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A Pocket L’Orfeo

Loud music, a musician in love, a turn for the worst, lots of good friends, and an alternate ending? It's Monteverdi's L'Orfeo.

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The year 2007 marks a special anniversary for the composer Claudio Monteverdi. Four hundred years before, his opera L’Orfeo was first performed at the Mantuan court of Duke Vincenzo I.

Of the earliest baroque operas performed in the twentieth century, L’Orfeo is perhaps the most well-known and loved.

There is probably no better way to get to know an opera than to go through each act. After the obligatory prologue we find ourselves in the midst of a party. Who’s throwing the party you might ask? Shepherds, of course. We find our lovers, Orfeo and Euridice, are present and very much in love. The act ends with the two lovers and company going off to the temple for prayers.

In act II, the bottom falls out for our hero just as the situation heads south for his girlfriend—literally. The act begins with Orfeo singing joyfully with shepherds. And then the bad news arrives—a woman in a state of shock, the Messaggiera, comes to tell him that Euridice is dead. Orfeo sings “you are dead, my life, and yet I breathe?” The act concludes with shepherds and chorus echoing Orfeo’s sorrow.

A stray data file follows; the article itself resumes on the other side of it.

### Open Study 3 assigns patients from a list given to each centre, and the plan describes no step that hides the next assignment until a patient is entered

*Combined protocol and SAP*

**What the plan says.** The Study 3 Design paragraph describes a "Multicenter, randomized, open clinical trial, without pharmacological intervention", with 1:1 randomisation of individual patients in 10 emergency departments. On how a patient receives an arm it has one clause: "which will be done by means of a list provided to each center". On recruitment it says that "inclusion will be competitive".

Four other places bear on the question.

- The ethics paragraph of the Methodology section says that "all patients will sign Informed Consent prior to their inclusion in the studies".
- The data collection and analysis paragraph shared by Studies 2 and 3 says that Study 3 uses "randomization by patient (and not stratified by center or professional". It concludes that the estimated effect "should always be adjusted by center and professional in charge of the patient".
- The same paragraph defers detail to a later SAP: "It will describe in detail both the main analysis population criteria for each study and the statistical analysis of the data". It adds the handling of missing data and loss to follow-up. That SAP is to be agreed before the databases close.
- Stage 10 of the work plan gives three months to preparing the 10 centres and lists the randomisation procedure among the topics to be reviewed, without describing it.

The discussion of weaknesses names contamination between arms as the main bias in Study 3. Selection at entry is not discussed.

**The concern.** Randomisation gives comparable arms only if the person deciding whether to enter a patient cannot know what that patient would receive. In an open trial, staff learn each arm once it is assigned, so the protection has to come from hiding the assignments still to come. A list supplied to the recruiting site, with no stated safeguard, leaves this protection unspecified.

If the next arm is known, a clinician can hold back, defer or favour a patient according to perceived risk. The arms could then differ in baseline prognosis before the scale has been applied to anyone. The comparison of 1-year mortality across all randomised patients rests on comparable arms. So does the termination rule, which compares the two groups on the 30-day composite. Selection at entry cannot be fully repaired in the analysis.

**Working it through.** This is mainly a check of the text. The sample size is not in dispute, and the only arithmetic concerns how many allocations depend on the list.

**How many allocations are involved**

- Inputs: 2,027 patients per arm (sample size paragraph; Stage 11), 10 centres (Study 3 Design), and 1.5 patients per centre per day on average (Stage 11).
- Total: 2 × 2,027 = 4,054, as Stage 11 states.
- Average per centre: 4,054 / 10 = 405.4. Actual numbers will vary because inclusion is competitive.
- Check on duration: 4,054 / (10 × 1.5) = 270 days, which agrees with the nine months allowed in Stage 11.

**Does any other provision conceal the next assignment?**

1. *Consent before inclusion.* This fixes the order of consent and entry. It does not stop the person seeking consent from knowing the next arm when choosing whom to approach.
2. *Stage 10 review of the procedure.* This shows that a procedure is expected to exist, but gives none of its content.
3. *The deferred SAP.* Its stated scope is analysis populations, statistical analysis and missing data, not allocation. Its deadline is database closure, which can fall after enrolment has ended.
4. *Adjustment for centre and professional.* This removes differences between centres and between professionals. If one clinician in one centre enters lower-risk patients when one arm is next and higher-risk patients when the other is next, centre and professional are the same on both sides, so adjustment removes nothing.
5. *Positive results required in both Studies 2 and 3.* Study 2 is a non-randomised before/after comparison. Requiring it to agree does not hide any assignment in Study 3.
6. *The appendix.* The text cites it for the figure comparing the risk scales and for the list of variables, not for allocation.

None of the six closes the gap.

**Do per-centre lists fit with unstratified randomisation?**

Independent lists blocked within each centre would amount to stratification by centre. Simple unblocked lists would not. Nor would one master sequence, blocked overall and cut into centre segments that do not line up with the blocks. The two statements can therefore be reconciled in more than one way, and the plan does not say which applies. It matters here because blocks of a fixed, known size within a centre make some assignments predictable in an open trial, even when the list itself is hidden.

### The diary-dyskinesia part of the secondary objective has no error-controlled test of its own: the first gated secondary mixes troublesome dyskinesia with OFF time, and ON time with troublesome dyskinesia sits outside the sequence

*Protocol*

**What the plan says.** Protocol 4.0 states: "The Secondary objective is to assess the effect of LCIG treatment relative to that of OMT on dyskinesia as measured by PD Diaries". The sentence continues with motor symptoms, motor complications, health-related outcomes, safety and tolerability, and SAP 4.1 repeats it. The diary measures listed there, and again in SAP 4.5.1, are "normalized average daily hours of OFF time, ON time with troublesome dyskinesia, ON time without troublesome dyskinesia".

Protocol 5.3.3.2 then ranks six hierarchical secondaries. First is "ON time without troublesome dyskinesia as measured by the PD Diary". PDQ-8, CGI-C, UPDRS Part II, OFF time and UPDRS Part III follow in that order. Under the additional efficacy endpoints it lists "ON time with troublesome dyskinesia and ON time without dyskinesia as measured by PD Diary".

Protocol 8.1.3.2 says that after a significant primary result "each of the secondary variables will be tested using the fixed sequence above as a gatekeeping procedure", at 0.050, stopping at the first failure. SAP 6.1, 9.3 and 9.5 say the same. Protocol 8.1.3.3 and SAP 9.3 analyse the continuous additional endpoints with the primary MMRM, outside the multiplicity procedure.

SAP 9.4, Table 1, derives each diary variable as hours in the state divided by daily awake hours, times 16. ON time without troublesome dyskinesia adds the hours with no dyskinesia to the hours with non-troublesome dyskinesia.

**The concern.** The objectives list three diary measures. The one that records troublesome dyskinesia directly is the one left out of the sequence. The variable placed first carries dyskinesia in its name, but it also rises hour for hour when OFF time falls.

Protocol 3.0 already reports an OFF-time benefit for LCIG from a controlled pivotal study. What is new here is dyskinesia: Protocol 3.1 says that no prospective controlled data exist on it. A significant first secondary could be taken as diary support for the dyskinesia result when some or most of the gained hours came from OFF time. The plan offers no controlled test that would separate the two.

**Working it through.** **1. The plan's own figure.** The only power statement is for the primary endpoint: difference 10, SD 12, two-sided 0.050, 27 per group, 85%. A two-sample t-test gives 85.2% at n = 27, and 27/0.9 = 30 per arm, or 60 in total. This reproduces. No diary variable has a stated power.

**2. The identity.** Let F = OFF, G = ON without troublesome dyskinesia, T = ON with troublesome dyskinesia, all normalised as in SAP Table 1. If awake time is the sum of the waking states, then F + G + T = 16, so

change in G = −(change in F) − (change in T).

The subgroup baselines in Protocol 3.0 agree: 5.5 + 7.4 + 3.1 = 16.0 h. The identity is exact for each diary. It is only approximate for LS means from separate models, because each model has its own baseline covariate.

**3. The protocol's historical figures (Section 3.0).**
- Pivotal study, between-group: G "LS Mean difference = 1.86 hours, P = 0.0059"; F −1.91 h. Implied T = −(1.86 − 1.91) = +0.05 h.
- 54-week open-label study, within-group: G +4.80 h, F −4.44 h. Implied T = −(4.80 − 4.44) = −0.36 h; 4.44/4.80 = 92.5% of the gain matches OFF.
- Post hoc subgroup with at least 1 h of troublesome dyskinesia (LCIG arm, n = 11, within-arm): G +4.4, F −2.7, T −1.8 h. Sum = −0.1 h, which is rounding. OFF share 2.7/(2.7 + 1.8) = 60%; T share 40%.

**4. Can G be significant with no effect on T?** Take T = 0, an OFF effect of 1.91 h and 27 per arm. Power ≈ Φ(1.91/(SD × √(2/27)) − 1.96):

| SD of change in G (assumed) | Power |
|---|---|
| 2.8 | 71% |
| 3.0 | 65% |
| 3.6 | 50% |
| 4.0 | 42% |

The sad mood continues for Orfeo as Act III begins. Our hero goes down to the underworld and confronts the boatman Charon who stands in his way. Orfeo, with a little help from Persephone, puts him to sleep with the song “Possente spirto.”

Act IV begins with Pluto being swayed to let Euridice return with Orfeo. But their good luck doesn’t last long.

As the story goes, Orfeo was not supposed to look back as they ascended, but he did and Euridice disappeared in an instant.

Act V is the final one for Monteverdi’s setting of the Orfeo legend. It begins with a thoroughly dejected hero who goes a bit crazy. He doesn’t chide himself as he should, but goes on a rant, blaming women.  At that moment, the god Apollo, (Orfeo’s father) descends to give his son some parental advice. The opera ends like it began—with a party.

This was, in fact, the second and happier ending. The first one, and more historically correct, had Orfeo killed by a mob of Thracian Maenads.

We go now to music of Peter Philips in our new release of the week with harpsichordist Bertrand Cuiller.

Here’s a video of the overture and prologue to Monteverdi’s L’Orfeo with Hesperion XXI:


Bernard Gordillo

Bernard Gordillo was born in Managua, Nicaragua, and raised in New Orleans. He holds degrees from Centenary College of Louisiana, the Early Music Institute at Indiana University, and the Guildhall School of Music and Drama (London). Bernard also writes and hosts the Harmonia Early Music Podcast.

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